"...CHA and SCC urge CMS to pursue rulemaking to create specific CPT codes for advance care planning. The Catholic health ministry is a strong supporter of advance care planning and many of our members are leaders in developing robust advance care planning programs in their facilities. Advance care planning with a health care provider allows a patient to understand their medical situation and to assess future treatment options in light of their own values, religious beliefs, family needs and desired health outcomes....Medicare beneficiaries deserve to know that their doctor can and will take the time to help them plan the future course of their care in a manner that reflects their values and needs." 


Advance care planning was already recognized by “quality of care” codes that had been created by the National Care Quality Alliance (NCWA) and AMA and recognized by CMS.  This is found right in the same November 2014 rulemaking for CY2015.  Thus, quality measure 0326/047 in the domain of communication and care coordination was already recognized as “Care Plan: Percentage of patients aged 65 and older who have an advance care plan documented in the medical record, or documentation that an advance care plan was discussed but the patient did not wish or was not able to name a surrogate.”  (79 Fed Reg 67802).  This quality-of-care metric is recognized by CMS for chronic kidney disease and chronic pulmonary disease patients in 1/1/2015 and later (79 FR 67884 and 67885). 


In July 2015, CMS proposes in rather dry policymaking to convert the AMA CPT codes from “not payable” to “payable” status.  On page 246 of the CY2016 policies, which span 815 pages, CMS states the following:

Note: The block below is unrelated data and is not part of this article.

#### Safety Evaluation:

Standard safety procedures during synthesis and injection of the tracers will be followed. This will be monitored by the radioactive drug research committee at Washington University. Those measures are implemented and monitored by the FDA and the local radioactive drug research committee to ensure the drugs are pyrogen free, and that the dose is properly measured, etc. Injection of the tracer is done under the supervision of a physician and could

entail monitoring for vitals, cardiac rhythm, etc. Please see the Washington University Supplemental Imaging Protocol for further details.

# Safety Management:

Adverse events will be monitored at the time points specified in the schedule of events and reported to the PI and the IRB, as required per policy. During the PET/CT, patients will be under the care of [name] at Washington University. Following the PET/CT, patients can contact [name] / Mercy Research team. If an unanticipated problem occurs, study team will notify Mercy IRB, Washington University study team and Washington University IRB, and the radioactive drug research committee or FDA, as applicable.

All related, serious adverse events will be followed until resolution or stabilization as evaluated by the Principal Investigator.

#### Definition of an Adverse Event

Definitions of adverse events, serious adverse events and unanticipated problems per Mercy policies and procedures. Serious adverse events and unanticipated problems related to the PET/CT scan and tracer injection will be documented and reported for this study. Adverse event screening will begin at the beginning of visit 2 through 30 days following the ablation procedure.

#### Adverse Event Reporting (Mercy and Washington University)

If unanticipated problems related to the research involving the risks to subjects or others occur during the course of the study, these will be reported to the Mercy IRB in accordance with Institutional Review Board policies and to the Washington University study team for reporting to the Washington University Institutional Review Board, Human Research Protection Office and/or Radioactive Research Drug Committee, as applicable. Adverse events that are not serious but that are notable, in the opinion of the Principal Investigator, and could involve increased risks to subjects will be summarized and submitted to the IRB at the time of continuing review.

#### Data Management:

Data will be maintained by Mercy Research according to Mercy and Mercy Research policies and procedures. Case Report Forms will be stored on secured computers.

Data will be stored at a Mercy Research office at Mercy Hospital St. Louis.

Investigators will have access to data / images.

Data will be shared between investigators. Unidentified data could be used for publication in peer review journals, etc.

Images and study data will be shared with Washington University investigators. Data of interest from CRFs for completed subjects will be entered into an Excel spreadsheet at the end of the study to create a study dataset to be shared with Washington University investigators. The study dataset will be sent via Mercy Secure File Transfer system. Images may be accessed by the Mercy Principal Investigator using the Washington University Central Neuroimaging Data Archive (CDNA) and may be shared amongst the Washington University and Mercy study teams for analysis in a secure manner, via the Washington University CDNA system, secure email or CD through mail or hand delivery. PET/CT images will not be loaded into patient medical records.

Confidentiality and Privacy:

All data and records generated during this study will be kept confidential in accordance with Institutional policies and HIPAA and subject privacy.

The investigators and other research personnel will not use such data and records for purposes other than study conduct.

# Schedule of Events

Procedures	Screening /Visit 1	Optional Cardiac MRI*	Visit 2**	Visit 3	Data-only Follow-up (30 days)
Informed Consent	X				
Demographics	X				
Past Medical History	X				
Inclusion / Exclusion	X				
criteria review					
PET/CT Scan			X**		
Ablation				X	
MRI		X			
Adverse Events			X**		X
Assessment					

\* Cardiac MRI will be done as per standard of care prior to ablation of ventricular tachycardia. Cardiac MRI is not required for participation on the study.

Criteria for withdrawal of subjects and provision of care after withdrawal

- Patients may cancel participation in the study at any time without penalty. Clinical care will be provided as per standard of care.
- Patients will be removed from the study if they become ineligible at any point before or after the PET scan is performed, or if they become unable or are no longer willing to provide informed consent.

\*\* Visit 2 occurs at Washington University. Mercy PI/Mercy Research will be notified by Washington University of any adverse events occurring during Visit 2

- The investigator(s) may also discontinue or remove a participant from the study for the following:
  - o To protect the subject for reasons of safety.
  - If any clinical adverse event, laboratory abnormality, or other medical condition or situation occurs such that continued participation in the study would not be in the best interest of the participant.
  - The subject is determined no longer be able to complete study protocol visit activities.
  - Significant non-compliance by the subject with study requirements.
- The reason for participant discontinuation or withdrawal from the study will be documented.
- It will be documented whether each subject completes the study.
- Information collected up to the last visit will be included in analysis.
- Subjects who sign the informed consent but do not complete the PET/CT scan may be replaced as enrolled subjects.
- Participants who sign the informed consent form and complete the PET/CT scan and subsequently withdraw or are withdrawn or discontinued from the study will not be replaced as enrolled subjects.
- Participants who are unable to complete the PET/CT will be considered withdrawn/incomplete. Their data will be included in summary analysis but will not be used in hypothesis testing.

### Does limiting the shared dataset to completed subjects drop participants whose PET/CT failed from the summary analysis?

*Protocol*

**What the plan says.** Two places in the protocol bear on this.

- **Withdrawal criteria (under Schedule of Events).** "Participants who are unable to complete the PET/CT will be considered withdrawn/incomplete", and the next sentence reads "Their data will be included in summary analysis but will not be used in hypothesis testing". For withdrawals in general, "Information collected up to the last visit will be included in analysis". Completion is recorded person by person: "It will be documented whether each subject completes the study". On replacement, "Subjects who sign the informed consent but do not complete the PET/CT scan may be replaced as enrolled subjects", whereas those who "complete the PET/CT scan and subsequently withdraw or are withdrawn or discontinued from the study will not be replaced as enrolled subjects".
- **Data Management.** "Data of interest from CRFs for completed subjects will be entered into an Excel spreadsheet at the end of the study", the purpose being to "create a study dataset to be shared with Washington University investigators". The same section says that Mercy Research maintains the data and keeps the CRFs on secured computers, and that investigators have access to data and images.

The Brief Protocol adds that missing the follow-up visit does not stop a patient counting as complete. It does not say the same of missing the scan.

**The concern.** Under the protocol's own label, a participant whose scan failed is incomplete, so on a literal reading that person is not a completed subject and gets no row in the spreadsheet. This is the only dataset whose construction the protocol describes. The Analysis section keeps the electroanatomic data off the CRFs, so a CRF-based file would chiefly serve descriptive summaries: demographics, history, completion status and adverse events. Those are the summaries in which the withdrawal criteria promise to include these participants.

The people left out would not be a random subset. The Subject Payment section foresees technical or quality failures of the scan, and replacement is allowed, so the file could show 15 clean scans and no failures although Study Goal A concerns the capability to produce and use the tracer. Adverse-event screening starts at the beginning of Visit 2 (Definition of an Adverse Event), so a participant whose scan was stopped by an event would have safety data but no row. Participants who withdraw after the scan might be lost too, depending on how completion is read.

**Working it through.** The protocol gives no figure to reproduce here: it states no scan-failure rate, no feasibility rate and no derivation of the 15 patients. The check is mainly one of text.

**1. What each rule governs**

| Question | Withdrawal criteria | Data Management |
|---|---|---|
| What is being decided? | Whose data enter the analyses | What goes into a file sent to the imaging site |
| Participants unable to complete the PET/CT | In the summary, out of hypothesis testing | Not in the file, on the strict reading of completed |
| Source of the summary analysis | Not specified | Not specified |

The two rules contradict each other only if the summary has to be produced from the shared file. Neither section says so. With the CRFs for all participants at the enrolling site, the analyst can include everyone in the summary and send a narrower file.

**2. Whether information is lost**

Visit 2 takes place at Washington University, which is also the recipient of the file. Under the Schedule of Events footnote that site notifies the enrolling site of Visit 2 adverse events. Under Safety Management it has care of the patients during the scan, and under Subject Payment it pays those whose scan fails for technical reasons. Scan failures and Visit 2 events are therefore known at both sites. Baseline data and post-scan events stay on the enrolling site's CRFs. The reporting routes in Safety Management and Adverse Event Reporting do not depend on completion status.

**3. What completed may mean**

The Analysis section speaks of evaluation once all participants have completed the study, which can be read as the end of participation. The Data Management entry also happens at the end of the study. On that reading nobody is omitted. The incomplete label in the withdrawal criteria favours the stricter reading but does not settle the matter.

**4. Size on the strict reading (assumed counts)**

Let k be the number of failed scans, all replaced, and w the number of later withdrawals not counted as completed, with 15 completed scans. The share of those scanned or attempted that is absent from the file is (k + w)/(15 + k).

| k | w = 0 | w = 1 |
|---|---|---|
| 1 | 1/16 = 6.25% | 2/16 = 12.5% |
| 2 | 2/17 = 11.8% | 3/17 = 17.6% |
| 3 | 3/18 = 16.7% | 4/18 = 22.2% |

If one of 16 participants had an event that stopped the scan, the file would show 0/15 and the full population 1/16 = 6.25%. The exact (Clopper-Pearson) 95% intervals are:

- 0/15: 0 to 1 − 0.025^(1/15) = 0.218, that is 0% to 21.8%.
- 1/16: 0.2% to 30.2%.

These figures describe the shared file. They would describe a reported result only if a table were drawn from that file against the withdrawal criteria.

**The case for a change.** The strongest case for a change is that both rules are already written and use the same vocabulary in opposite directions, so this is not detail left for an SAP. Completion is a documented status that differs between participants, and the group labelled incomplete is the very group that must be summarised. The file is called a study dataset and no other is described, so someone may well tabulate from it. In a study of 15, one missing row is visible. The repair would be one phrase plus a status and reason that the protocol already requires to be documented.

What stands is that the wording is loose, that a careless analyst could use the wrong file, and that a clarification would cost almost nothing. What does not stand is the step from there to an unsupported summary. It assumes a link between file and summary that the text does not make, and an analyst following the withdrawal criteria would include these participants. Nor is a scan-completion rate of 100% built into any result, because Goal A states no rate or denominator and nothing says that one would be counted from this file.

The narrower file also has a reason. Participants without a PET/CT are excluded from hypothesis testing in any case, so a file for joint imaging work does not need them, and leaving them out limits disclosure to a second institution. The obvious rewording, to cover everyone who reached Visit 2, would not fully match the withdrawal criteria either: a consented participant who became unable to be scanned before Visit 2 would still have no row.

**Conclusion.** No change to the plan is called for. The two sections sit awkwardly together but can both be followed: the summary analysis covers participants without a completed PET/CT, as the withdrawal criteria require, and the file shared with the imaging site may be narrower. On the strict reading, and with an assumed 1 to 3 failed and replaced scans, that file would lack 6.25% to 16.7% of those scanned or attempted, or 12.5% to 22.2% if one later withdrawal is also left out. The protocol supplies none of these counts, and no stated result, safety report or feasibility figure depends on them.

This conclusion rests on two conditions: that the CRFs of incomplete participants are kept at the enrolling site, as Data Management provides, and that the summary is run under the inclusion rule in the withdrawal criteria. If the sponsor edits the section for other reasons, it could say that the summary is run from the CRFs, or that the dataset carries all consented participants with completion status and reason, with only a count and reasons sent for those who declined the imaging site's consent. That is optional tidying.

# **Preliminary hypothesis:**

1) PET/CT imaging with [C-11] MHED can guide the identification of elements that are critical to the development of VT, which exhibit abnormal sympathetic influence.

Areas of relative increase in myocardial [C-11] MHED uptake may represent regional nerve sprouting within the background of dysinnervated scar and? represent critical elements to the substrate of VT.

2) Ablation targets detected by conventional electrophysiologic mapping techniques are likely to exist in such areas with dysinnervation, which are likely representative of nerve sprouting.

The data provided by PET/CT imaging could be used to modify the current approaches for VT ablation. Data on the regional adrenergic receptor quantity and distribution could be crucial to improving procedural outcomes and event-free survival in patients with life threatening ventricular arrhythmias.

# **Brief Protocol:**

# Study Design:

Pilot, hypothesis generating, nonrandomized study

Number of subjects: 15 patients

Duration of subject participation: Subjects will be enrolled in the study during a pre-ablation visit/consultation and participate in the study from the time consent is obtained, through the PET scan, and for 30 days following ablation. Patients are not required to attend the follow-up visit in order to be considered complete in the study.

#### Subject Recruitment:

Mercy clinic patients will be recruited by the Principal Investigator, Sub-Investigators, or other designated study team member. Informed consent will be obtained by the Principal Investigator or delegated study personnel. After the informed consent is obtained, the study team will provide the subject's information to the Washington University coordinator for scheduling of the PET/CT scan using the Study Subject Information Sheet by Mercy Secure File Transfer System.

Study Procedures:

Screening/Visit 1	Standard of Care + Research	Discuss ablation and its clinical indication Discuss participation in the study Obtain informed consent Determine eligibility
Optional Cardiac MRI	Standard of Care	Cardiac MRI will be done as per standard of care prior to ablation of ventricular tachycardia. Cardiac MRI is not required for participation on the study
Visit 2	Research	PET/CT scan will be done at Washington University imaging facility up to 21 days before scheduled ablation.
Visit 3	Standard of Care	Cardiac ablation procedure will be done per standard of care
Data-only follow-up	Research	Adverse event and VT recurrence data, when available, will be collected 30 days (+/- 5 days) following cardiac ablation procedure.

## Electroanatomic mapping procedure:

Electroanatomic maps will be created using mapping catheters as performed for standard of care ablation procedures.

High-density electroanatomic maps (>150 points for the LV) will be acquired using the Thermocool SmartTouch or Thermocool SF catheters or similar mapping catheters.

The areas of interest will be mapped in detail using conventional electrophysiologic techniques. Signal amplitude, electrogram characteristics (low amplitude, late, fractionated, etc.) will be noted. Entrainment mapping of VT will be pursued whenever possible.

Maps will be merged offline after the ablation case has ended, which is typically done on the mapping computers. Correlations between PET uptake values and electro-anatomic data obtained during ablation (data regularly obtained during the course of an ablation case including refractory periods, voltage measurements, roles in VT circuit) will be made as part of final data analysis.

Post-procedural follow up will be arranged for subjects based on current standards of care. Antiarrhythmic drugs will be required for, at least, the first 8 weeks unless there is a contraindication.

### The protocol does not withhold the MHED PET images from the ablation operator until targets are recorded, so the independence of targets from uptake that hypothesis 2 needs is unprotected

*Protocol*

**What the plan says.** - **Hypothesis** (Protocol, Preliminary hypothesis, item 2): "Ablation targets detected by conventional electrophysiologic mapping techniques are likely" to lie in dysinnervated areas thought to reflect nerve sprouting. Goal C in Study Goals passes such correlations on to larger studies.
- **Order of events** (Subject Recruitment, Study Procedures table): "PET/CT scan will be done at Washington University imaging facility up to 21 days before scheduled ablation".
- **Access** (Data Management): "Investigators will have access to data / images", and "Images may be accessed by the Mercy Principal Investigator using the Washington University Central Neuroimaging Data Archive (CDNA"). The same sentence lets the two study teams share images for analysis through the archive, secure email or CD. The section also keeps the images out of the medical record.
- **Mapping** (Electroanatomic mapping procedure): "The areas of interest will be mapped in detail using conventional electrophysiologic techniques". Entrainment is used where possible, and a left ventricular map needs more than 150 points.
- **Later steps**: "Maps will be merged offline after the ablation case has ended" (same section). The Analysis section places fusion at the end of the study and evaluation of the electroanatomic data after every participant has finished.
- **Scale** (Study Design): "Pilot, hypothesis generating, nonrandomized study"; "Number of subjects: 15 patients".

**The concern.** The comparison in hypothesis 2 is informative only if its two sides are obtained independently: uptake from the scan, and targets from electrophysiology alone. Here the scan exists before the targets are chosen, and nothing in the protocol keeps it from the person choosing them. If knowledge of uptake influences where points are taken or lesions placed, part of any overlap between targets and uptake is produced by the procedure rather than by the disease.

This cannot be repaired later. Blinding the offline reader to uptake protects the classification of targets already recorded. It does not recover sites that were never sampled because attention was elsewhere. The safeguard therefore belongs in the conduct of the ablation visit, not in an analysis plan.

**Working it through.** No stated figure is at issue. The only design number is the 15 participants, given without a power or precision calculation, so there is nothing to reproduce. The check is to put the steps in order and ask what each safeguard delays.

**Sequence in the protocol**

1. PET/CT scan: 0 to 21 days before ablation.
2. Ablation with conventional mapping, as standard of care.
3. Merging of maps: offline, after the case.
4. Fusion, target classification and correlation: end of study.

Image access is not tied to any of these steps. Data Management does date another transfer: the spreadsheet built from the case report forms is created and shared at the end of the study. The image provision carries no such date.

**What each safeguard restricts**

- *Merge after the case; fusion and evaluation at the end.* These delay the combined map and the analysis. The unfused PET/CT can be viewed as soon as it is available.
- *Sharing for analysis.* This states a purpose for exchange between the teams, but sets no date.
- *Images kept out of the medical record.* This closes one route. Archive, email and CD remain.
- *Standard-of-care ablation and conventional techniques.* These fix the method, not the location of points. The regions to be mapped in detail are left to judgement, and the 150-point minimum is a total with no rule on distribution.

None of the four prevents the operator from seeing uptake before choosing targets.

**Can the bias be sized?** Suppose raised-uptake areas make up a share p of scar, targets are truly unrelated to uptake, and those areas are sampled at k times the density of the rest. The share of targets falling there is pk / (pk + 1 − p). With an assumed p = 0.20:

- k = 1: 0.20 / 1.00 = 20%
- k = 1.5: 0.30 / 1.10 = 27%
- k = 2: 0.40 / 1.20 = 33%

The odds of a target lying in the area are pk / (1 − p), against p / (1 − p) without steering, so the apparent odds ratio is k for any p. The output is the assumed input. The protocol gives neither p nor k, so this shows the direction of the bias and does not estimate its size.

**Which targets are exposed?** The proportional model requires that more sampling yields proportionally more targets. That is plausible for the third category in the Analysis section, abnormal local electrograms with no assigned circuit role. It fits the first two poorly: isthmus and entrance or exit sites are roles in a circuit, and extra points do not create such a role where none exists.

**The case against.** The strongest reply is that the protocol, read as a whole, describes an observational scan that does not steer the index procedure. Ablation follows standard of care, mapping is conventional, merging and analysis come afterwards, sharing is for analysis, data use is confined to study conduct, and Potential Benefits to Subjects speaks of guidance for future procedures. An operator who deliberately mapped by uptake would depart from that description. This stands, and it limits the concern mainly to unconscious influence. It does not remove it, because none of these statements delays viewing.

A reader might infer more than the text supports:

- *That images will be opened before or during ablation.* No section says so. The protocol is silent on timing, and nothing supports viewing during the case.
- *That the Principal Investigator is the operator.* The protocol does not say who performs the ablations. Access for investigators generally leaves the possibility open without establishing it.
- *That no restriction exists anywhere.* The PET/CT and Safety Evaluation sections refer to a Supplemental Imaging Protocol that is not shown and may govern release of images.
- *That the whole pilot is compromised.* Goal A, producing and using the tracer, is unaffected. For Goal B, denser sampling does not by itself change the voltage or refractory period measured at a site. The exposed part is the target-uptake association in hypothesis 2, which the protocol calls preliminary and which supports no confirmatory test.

Advance Care Planning Services
      For CY 2015, the CPT Editorial Panel created two new codes describing advance care planning (ACP) services:  CPT code 99497 (Advance care planning including the explanation and discussion of advance directives such as standard forms (with completion of such forms, when performed), by the physician or other qualified health professional; first 30 minutes, face-to-face with the patient, family member(s) and/or surrogate); and an add-on CPT code 99498 (Advance care planning including the explanation and discussion of advance directives such as standard forms (with completion of such forms, when performed), by the physician or other qualified health professional; each additional 30 minutes (List separately in addition to code for primary procedure)).

      In the CY 2015 PFS final rule with comment period (79 FR 67670-71), we assigned a PFS interim final status indicator of ‘‘I’’ (Not valid for Medicare purposes. Medicare uses another code for the reporting and payment of these services) to CPT codes 99497 and 99498 for CY 2015.
      We said that we would consider whether to pay for CPT codes 99497 and 99498 after we had the opportunity to go through notice and comment rulemaking.
      We received many public comments to the final rule recommending that we recognize these two CPT codes and make separate payment for ACP services, in view of the time required to furnish the services and their importance for the quality of care and treatment of the patient.
      For CY 2016, we are proposing to assign CPT codes 99497 and 99498 PFS status indicator “A,” which is defined as:  “Active code.  These codes are separately payable under the PFS.  There will be RVUs for codes with this status.”  The presence of an “A” indicator does not mean that Medicare has made a national coverage determination regarding the service.  Contractors remain responsible for local coverage decisions in the absence of a national Medicare policy.  We are proposing to adopt the RUC-recommended values (work RVUs, time, and direct PE inputs) for CPT codes 99497 and 99498 beginning in CY 2016 and will consider all public comments that we receive on this proposal.